129 thoughts on “Compartments

    • The overall impact on a browser session is negligible. We are using a bit more memory because objects from different origin’s don’t share 4k memory pages. At the same time we use a bit less memory because we inject much fewer wrappers. So its mostly a wash. We will do a more detailed analysis over the next few weeks as we decide whether we want to use more fine grained compartments (i.e. one compartment per iframe or window).

  1. It sounds like the bulk of this code has just recently landed or will be landing with beta 8. Should we expect a noticeable speedup when Beta 7 is released? Or will a speedup be more significant with the GC for beta 8?

    I’m also curious if these changes set us up nicely in the future for process isolation of tabs and the like? This, I suppose, is with the assumption that that’s where we’re going?

    • Beta 7 contains all the wrapper changes, and there is a noticeable speedup (compartments improved our Dromaeo score by 21%, for example). There will be additional changes for Beta 8 for reduced GC pause times.

      Electrolysis is still very much happening. Its currently mostly targeting splitting chrome from content, and inside the content process we will use compartments, but over time we will likely also have multiple content processes.

      • Awesome.
        Will these changes likely also improve speed scores on other JS benchmarks as well? Or does only Dromaeo test in a way that shows this speed benefit?

  2. It is a testament to your skill – both as a coder and a writer – that I was able to follow this from beginning to end. Thanks, Andreas, for this fantastic post.

      • Ok, I see your previous post about process separation of compartments eventually and separate from chrome, which is what I guess I was trying to ask.

  3. Interesting reading. I don’t understand however what these inner and outer windows are. It there some good resource out there that explains what these are?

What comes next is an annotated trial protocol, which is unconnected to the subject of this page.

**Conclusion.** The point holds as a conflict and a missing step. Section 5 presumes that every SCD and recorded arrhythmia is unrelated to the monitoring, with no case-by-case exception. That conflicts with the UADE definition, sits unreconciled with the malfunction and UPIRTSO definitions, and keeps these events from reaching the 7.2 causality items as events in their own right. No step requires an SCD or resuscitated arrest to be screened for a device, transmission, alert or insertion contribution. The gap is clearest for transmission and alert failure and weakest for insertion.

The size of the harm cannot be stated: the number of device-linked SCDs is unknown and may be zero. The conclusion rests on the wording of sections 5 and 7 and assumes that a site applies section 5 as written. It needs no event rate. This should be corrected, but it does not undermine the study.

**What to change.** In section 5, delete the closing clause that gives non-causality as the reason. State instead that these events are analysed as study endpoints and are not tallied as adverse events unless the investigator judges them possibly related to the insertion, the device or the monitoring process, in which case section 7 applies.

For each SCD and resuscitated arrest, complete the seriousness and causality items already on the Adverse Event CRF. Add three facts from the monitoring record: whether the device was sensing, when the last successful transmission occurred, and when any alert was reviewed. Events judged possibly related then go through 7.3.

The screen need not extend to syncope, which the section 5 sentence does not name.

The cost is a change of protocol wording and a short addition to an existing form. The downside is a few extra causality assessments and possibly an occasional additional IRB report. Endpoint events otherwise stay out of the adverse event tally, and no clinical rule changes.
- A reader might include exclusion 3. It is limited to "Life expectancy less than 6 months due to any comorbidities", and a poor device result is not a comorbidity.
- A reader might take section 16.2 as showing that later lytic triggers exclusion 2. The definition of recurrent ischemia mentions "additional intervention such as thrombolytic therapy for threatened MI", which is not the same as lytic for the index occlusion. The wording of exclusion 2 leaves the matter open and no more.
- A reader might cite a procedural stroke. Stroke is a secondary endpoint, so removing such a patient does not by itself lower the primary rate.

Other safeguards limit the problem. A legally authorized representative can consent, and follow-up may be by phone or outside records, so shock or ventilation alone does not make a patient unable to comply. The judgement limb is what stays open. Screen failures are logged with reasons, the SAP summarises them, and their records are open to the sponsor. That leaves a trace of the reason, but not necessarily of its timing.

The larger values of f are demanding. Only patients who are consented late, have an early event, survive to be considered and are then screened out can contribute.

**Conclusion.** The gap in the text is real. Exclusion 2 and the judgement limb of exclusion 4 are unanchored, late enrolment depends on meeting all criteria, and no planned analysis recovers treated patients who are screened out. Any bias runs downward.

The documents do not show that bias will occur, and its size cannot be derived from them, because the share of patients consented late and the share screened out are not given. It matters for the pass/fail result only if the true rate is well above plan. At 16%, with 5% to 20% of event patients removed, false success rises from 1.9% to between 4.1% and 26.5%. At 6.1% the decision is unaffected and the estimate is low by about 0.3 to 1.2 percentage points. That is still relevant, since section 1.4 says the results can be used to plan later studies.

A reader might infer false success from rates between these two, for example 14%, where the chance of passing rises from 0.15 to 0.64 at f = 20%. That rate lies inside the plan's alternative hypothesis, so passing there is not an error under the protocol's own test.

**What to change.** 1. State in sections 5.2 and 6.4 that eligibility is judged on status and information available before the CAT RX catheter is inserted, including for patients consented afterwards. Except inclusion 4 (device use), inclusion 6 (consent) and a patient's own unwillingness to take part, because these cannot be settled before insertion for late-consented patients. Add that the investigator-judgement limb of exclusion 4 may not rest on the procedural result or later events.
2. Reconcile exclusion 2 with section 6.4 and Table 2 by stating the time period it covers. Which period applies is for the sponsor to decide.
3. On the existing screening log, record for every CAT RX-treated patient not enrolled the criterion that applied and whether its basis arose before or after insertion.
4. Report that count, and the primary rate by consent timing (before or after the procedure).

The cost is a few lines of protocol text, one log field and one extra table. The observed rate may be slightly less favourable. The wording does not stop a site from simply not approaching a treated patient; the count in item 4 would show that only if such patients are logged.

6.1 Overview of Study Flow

4. Does this also help with performance by behaving as pool-allocation, i.e. discarding the whole compartment when a tab/page is closed?
    And similar for memory that would otherwise leak for various reasons, will that still be collected when (if) the whole compartment is this way?

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  6. Is it not possible to get reference cycles that cross compartments? Is there a separate GC not described here that can cross compartments?

  7. This post is explained very well and I enjoyed it, it was quite interesting.

    Correct me if I’m wrong but sounds like the summary is: compartment-per-origin with per-compartment garbage collection which results in faster and more secure javascript objects in various ways.

    Boy, just wait until it hits the trunks. I’ll be checking out arewefastyet.com as well.

  8. Since JS is isolated into compartments would it be possible to have 1 javascript thread per group of compartments that won’t touch (e.g. window objects that don’t have references to each other)? Currently having single-threaded javascript for everything is a major bottleneck, especially since it can also block the UI thread.

  9. I’ve noticed that Firefox uses a lot of CPU when idle (on average 10-15%) – is this likely to improve with Compartment GC or is this an unrelated issue?

  10. “If an untrusted website obtains a reference to a Google Mail DOM element, we hand it the same wrapper, and if it ever tries to access the Google Mail DOM Element the wrapper will at access time deny the property access because the untrusted website “evil.com” is cross origin with “google.com”.”

    What’s the point of handing a wrapper to a subject which does not has an access to the wrapped object in the first place?

  11. Thanks for great news! Already played a bit with the fresh Beta 7 and was impressed with the performance gain!
    Then I read this post and got even more excited, thanks for super-clear explanation!

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    One quick suggestion:
    I only came across this post by chance – as it wasn’t on Planet Firefox. Thought of adding this as a contributing blog to it?

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    • We are working on a multi-process architecture. Due to our vast extension architecture its a bit more involved than in browsers that have a very limited extension model.